prevent the progress of the work. We are also tender and soft, and 
even faint-hearted, so that hardly one in a hundred labours so 
courageously as he ought. 
    We hence then learn how necessary for us is this doctrine: it 
was not, therefore, to no purpose that the Prophet did not apprehend 
at once and in an instant what was presented to him in the vision, 
but made progress by degrees. 
    We have also mentioned before, that the desire of improvement 
observed in Zechariah ought to be noticed. For though we attain not 
immediately what God teaches, yet the obscurity of a passage ought 
not to damp our ardour; but we ought rather to imitate the Prophet, 
who, in things difficult and unknown to him, asked explanations from 
the angel. Angels are not indeed sent now to us from heaven to 
answer our questions; but yet no one shall be without benefit who 
will humbly and with a sincere desire ask of God; for God will 
either by his ministers so elucidate what seems obscure to us and 
full of darkness, that we shall know that there is nothing but what 
is clear in his word; or he will by the Spirit of knowledge and 
judgement supply what is deficient in the ministrations of men. 
    And this is also the reason why the angel replies, Dost thou 
not know what these mean? For he does not upbraid Zechariah with 
ignorance, but rather reminds all the faithful, that they ought to 
quicken themselves, and to exert all their ardour to learn, lest 
sloth should close up the way against them. This reply, then, of the 
angel no doubt belongs to us all, "Dost thou not know what these 
mean?" We ought to remember that the things we esteem as common far 
exceed our thoughts. It indeed often happens that one runs over many 
parts of Scripture, and thinks that he reads nothing but what is 
clear and well known, while yet experience teaches us that we are 
inflated with too much self-confidence; for we look down, as it were 
from on high, on that doctrine which ought, on the contrary, to be 
reverently adored by us. Then let every one of us, being warned by 
this sentence of the angel, acknowledge that he as yet cleaves to 
first principles, or, at least, does not comprehend all those things 
which are necessary to be known; and that therefore progress is to 
be made to the very end of life: for this is our wisdom, to be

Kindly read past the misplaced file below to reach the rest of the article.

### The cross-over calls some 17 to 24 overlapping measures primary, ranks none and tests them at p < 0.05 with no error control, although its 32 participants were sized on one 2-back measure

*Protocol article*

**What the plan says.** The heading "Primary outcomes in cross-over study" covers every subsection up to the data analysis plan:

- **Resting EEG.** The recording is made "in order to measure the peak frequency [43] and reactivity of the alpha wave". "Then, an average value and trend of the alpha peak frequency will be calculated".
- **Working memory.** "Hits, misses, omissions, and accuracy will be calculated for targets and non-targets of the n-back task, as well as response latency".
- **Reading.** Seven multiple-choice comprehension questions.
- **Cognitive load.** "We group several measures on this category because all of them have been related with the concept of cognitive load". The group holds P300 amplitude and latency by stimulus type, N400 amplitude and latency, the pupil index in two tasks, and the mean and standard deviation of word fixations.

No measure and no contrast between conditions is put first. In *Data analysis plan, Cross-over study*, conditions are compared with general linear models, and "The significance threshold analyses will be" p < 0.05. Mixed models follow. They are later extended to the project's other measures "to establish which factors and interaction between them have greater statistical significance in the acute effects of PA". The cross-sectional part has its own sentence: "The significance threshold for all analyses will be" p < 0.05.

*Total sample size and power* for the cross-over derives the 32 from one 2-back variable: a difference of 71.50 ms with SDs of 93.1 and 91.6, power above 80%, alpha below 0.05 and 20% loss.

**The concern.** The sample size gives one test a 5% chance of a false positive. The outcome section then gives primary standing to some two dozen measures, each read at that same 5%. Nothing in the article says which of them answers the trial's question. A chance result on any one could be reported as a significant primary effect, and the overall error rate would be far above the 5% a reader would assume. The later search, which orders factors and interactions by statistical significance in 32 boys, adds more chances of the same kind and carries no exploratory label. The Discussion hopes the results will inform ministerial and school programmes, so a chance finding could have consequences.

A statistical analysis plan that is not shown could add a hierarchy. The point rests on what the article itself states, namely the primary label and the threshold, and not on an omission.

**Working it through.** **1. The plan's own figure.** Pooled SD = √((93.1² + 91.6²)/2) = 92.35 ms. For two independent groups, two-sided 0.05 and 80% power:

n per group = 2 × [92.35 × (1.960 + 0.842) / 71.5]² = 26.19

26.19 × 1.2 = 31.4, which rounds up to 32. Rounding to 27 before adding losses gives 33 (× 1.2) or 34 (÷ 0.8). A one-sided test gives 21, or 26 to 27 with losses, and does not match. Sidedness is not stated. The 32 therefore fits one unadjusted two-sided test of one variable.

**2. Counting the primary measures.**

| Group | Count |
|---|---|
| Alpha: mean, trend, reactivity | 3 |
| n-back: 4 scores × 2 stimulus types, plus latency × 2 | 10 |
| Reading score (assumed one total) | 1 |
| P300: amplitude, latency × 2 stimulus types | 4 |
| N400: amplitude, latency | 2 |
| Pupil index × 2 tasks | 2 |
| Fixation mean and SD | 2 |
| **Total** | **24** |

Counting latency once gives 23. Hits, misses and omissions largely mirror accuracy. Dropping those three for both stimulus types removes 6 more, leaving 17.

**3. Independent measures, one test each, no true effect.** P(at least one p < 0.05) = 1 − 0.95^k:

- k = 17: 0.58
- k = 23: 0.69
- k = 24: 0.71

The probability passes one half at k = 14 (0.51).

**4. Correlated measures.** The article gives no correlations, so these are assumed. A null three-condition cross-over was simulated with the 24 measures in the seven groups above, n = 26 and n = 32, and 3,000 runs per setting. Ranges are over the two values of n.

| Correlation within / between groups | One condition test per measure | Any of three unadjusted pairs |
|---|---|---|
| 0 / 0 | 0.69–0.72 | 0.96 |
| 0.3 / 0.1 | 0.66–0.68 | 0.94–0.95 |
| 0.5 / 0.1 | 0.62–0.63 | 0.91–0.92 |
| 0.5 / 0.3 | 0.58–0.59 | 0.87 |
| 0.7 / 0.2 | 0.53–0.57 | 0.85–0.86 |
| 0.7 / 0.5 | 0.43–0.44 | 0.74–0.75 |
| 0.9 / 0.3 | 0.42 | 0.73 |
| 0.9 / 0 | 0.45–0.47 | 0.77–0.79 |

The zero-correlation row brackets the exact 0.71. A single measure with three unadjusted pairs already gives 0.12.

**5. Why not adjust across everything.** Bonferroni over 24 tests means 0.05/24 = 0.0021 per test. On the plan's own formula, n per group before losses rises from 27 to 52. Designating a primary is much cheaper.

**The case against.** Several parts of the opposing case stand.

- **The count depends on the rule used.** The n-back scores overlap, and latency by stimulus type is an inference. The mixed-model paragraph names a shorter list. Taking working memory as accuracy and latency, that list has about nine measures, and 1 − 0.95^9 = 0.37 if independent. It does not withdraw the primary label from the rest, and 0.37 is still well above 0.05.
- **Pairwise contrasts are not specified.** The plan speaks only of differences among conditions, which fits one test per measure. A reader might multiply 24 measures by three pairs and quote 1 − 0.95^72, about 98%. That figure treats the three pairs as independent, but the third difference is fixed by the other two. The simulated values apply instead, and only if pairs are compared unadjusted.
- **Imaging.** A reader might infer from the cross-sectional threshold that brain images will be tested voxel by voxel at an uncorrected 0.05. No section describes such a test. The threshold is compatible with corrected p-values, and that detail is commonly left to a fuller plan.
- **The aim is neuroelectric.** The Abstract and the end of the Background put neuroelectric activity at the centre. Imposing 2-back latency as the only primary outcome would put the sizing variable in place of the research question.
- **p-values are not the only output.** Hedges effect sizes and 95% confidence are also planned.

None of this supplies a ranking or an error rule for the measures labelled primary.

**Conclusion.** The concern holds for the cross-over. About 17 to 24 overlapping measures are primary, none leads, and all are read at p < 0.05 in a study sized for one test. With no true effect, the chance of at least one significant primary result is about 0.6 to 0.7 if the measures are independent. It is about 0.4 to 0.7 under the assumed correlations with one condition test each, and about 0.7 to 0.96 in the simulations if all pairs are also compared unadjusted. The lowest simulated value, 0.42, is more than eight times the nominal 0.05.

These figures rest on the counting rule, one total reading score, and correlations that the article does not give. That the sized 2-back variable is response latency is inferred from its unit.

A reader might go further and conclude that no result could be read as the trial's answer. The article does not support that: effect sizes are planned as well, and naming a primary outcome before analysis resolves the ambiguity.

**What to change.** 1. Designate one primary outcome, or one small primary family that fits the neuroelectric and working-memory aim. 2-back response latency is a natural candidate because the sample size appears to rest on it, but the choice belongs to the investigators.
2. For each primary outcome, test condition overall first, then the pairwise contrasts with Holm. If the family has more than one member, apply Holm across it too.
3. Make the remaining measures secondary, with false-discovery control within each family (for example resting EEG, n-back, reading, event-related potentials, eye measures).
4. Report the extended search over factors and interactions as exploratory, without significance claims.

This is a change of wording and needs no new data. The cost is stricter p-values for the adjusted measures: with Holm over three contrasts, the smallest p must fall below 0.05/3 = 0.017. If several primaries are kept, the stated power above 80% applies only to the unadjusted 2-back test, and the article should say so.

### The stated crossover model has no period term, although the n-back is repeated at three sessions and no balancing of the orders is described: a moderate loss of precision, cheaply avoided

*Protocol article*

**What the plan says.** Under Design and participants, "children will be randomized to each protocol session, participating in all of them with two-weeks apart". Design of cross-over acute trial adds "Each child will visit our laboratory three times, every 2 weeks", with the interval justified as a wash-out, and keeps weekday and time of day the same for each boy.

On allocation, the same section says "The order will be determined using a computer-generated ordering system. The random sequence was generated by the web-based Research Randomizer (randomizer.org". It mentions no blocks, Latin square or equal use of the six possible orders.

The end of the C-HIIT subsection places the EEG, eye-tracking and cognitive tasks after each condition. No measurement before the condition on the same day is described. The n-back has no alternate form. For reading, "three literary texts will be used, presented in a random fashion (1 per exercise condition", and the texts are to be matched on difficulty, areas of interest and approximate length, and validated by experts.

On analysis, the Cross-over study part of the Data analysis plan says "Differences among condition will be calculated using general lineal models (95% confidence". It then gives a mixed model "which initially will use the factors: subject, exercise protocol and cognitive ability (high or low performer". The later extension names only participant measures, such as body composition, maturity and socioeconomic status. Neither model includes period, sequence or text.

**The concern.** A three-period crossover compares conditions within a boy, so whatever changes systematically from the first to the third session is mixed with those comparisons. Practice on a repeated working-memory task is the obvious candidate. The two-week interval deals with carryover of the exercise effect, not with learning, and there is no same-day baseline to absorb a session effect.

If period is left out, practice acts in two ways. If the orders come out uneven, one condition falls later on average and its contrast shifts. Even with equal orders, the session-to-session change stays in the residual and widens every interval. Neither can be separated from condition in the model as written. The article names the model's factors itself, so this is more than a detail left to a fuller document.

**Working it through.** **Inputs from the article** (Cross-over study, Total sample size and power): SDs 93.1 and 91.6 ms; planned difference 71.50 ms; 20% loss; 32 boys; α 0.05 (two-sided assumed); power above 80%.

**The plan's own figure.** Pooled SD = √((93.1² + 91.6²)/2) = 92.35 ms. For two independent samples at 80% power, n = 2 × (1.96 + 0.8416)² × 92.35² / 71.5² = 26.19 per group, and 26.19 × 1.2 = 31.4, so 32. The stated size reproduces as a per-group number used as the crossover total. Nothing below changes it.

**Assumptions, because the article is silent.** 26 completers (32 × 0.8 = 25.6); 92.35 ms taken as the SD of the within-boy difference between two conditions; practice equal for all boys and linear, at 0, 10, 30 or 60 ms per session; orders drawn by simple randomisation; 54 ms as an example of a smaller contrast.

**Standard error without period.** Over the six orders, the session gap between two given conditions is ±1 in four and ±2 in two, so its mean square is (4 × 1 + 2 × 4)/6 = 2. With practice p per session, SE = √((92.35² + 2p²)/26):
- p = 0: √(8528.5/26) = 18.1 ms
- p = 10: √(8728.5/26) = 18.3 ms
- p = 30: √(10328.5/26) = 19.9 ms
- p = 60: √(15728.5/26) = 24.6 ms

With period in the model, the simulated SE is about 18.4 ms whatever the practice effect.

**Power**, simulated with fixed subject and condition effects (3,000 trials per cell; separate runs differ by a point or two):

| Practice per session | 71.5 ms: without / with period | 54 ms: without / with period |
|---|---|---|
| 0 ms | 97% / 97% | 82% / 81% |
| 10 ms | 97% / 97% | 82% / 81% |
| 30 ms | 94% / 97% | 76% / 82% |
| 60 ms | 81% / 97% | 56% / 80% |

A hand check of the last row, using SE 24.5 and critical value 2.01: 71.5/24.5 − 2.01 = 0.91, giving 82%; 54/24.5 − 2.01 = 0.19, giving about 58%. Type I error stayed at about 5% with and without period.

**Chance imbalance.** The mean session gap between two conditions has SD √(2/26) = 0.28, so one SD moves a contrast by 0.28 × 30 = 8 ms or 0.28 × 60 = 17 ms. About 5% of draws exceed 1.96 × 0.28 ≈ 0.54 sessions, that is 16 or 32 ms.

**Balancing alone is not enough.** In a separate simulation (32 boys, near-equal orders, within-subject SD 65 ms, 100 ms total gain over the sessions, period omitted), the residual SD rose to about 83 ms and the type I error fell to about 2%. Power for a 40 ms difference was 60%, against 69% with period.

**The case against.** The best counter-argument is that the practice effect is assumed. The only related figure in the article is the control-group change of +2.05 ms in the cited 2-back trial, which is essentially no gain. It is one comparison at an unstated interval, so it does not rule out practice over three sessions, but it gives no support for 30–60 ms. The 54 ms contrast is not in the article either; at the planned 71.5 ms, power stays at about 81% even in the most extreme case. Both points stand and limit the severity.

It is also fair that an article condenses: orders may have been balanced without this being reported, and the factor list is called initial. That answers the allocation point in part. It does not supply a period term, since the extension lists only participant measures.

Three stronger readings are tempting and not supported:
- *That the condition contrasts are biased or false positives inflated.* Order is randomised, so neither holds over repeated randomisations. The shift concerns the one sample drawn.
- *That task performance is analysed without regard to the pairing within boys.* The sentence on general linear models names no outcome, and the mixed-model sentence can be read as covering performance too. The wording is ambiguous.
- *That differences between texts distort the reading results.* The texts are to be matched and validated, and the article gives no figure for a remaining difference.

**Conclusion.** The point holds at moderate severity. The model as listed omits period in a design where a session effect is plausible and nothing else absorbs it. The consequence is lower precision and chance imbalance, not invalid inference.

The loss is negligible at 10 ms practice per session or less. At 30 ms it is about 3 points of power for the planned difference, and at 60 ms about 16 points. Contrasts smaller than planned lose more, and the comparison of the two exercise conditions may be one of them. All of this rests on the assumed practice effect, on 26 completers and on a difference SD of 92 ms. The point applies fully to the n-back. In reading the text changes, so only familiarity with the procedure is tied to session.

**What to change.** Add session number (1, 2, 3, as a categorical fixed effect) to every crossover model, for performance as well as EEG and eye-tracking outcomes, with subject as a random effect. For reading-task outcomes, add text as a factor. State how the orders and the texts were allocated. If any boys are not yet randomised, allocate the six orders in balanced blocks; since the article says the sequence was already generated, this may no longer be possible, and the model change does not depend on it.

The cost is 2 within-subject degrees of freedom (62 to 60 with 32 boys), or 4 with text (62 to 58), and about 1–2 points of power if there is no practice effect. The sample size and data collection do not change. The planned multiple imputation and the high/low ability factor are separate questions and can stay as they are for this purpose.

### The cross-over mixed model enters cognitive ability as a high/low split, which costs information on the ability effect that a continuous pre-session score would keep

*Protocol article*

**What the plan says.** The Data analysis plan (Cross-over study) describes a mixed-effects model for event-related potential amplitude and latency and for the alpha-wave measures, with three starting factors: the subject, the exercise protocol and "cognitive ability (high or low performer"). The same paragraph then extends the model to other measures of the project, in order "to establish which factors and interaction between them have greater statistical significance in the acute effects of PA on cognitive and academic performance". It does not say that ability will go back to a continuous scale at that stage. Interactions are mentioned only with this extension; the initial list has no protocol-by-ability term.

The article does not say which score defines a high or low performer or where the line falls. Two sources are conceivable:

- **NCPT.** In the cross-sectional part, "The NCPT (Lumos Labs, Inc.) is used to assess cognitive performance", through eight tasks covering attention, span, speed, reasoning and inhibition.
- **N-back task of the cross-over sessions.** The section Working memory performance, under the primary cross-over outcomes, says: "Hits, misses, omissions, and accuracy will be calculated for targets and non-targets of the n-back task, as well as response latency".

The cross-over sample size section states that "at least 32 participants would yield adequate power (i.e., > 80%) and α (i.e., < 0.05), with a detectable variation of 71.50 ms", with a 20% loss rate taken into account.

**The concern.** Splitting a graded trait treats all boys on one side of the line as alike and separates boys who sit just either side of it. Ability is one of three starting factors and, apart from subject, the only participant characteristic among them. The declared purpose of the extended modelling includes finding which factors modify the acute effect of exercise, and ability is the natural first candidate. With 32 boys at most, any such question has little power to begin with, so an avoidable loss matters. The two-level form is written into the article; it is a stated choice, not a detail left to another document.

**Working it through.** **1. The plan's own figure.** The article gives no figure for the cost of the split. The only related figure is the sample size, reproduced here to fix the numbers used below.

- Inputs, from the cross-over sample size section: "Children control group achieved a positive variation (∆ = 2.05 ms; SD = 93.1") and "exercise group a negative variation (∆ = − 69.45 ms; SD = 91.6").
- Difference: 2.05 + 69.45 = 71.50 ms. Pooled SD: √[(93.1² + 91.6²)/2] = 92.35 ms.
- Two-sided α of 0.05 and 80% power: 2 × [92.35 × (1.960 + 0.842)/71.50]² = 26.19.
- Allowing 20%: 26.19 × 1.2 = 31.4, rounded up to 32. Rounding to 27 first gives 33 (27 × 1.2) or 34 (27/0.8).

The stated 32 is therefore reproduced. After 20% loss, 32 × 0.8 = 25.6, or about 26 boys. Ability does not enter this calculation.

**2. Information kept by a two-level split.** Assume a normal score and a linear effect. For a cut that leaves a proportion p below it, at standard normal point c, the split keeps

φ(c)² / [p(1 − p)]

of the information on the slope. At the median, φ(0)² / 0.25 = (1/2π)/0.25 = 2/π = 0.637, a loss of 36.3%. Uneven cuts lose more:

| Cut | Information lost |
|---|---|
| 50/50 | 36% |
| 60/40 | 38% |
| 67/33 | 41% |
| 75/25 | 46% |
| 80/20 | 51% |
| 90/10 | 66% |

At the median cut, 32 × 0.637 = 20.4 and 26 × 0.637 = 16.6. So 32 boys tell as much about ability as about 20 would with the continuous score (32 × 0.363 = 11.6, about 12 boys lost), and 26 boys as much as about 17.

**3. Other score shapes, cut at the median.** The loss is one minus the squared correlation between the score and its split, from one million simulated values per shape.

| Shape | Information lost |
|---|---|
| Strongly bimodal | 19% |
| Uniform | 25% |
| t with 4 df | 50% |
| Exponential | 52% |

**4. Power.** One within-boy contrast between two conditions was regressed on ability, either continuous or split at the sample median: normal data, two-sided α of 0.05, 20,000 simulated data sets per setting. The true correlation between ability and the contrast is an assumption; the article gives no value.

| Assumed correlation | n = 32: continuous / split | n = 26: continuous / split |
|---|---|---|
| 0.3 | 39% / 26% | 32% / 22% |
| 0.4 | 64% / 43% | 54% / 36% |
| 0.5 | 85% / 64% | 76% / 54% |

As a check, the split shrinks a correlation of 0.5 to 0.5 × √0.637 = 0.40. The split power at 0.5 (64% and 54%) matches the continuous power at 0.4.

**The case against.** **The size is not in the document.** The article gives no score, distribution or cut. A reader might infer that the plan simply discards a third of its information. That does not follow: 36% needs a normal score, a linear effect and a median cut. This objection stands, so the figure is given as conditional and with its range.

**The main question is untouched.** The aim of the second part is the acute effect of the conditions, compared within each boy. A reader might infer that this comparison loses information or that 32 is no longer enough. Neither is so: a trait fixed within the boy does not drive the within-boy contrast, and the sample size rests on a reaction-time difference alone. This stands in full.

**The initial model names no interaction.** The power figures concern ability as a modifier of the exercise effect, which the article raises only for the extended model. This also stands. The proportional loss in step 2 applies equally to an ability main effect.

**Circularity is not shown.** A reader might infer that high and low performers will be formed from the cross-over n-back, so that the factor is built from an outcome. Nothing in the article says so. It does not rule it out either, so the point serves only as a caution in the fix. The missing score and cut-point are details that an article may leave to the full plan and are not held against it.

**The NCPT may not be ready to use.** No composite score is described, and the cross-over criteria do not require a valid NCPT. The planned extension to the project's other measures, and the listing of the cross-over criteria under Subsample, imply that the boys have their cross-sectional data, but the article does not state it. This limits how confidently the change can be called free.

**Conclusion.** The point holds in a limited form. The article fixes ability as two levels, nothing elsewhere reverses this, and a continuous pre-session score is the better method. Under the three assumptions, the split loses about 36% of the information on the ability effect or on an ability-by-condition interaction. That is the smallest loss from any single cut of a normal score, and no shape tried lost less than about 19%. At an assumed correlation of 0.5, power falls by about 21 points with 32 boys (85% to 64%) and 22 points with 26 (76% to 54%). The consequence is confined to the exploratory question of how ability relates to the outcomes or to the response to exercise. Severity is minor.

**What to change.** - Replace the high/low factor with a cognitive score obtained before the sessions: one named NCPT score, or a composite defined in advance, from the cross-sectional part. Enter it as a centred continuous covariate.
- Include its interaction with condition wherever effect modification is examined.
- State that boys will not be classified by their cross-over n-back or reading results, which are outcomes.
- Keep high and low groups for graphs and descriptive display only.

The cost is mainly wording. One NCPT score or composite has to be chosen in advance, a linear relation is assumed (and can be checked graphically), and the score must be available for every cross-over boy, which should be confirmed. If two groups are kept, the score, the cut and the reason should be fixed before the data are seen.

learners to the end. 
    I come now to the answers of the angel, These are the two sons 
of oil. Some understand by the two sons of oil a king and a priest; 
but this is by no means suitable. There is no doubt but that he 
calls the perpetual flowing the two sons of oil; as though he had 
said, that it could not possibly be that the grace of God should 
ever fail to preserve the Church, as God possesses all abundance, 
and bids his grace so to flow, as that its abundance should never be 
    He therefore says, that they stand with the Lord of the whole 
earth: for "al" sometimes means with, and sometimes concerning; but 
I prefer taking its simple meaning; therefore, stand do the sons of 
oil with the Lord. Some render, "nigh the Lord," but improperly; for 
they pervert the Prophet's meaning, inasmuch as the angel means that 
these two sons of oil stood with God, as though he had said, that 
there is such fullness of grace in God, that it could never be 
exhausted. Though then the oil flowed, it would yet be sufficient to 
replenish the seven lamps, that is, fully; so that God would raise 
up his Church, preserve it safe, and lead it to the highest 
perfection. Hence God is not so poor but that he can continually 
supply as much grace as will be sufficient for the preservation of 
his Church. How so? because there are two sons of oil, that is, two 
continual flowing from him, so that the faithful shall really find, 
that when they are enriched by the gifts of God, they are in no 
danger of being in want. This is the meaning. 
Grant, Almighty God, that since Satan at this day sets against us 
many terrors to cast us down, and we are very weak, - O grant, that 
with our eyes lifted above we may meditate on that invincible power 
which thou possesses, and by which thou canst overcome all the 
hindrances of this world: and then, when nothing in this world but 
what is contemptible appears to us as capable to confirm and support 
our faith, may we, by the eye of faith, behold thine hidden power, 
and never doubt but that thou wilt at length perform what the world 
at this day thinks to be impossible and therefore ridicules; and may 
we so constantly persevere in this confidence, that every one of us 
may devote to thee his labour to the end, and never faint in the 
work of promoting the spiritual building, until at length we 
ourselves shall be gathered, and others shall be gathered through 
our labours, to offer to thee not only spiritual sacrifices, such as 
thou receives now from us, but also to offer to thee, together with 
the angels, eternal sacrifice of praise and triumphant thanksgiving, 
on seeing perfected what at this day is only weakly begun. - Amen. 

(Calvin... on Zechariah)

Continued in Part 10...

file: /pub/resources/text/ipb-e/epl-09: cvzec-09.txt